An instructional designer tasked with solving a ‘training problem’ in a business environment is often actually being asked to solve an operations-learning-technology problem. The instructional issue is often just a partial subset of a bigger challenge.
Lack of a long view may result in challenges partially solved, frustration for both ID and stakeholders, and failure. Realizing this, I deliberately spent time as a software business analyst to add the business analysis to my skill set and broaden focus.
In the project discussed here, nurses at a children’s hospital were justifiably reluctant to leave care of sick kids in order complete required instruction in front of a learning management system.
While we all have to take continuing instruction, one can hardly fault these dedicated staff for wanting to spend more time with their young charges than with often roundabout and relatively time inefficient e-learning.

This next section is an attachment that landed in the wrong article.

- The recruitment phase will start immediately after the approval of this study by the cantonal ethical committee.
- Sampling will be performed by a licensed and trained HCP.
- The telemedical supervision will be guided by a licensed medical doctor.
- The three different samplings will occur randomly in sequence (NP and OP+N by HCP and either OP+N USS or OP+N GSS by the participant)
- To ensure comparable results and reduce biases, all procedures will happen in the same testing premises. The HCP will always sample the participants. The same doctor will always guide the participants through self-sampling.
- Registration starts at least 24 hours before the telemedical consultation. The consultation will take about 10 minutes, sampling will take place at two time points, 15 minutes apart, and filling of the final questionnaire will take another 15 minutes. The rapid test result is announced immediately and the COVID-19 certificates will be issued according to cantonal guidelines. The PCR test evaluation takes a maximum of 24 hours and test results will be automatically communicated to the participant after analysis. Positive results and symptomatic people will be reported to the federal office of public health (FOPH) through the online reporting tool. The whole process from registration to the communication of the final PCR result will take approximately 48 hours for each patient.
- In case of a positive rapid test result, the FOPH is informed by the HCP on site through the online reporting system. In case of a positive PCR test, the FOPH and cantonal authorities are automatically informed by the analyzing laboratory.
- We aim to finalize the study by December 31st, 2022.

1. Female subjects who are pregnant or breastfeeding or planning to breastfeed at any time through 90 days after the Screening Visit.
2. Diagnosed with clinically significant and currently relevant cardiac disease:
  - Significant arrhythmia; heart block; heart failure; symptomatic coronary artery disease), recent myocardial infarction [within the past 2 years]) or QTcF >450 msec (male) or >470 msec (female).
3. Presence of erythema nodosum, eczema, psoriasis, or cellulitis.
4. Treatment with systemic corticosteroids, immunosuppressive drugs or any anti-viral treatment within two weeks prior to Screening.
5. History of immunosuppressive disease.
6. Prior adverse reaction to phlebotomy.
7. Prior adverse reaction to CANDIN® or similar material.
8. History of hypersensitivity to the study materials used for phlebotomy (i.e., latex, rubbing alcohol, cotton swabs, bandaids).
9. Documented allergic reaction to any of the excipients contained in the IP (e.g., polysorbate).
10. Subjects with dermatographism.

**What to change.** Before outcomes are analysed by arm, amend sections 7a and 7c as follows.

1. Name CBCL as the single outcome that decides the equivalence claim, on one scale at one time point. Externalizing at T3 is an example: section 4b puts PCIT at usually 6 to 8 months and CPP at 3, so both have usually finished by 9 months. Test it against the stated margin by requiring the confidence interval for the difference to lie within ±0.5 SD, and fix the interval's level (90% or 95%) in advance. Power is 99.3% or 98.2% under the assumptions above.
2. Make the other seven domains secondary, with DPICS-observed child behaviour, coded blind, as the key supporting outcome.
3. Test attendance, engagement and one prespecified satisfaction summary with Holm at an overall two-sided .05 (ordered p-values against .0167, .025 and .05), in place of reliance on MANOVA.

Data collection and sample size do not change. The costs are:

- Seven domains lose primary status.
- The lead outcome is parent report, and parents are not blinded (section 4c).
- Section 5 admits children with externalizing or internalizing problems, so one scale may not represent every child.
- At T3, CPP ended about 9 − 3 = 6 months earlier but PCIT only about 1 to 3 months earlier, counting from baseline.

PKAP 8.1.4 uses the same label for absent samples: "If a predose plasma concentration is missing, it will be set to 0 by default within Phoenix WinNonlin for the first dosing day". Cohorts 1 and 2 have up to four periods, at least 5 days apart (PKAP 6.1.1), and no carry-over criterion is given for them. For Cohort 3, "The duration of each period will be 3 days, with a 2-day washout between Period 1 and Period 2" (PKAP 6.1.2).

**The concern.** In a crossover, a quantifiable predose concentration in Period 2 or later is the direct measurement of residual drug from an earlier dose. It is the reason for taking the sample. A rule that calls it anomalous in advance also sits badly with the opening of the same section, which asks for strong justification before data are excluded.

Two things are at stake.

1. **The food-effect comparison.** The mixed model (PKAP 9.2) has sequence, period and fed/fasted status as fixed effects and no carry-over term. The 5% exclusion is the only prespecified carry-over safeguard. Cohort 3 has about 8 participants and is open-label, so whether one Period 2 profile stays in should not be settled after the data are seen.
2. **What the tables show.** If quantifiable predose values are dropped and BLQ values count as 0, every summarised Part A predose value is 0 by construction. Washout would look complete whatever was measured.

The solution we devised was to shift small incremental skills updates into performance support rather than formal instruction, and track this activity via a learning record store rather than the more traditional learning management system route.
In this way nurses would be able to get the information they needed on the fly, maintaining the highest standards of patient care, and regulators would have the necessary legal paper trail.
The best solutions to performance challenges are often not instruction, rather performance support or other interventions. Keeping an open mind and starting with business analysis can result in time and effort saved and better interventions.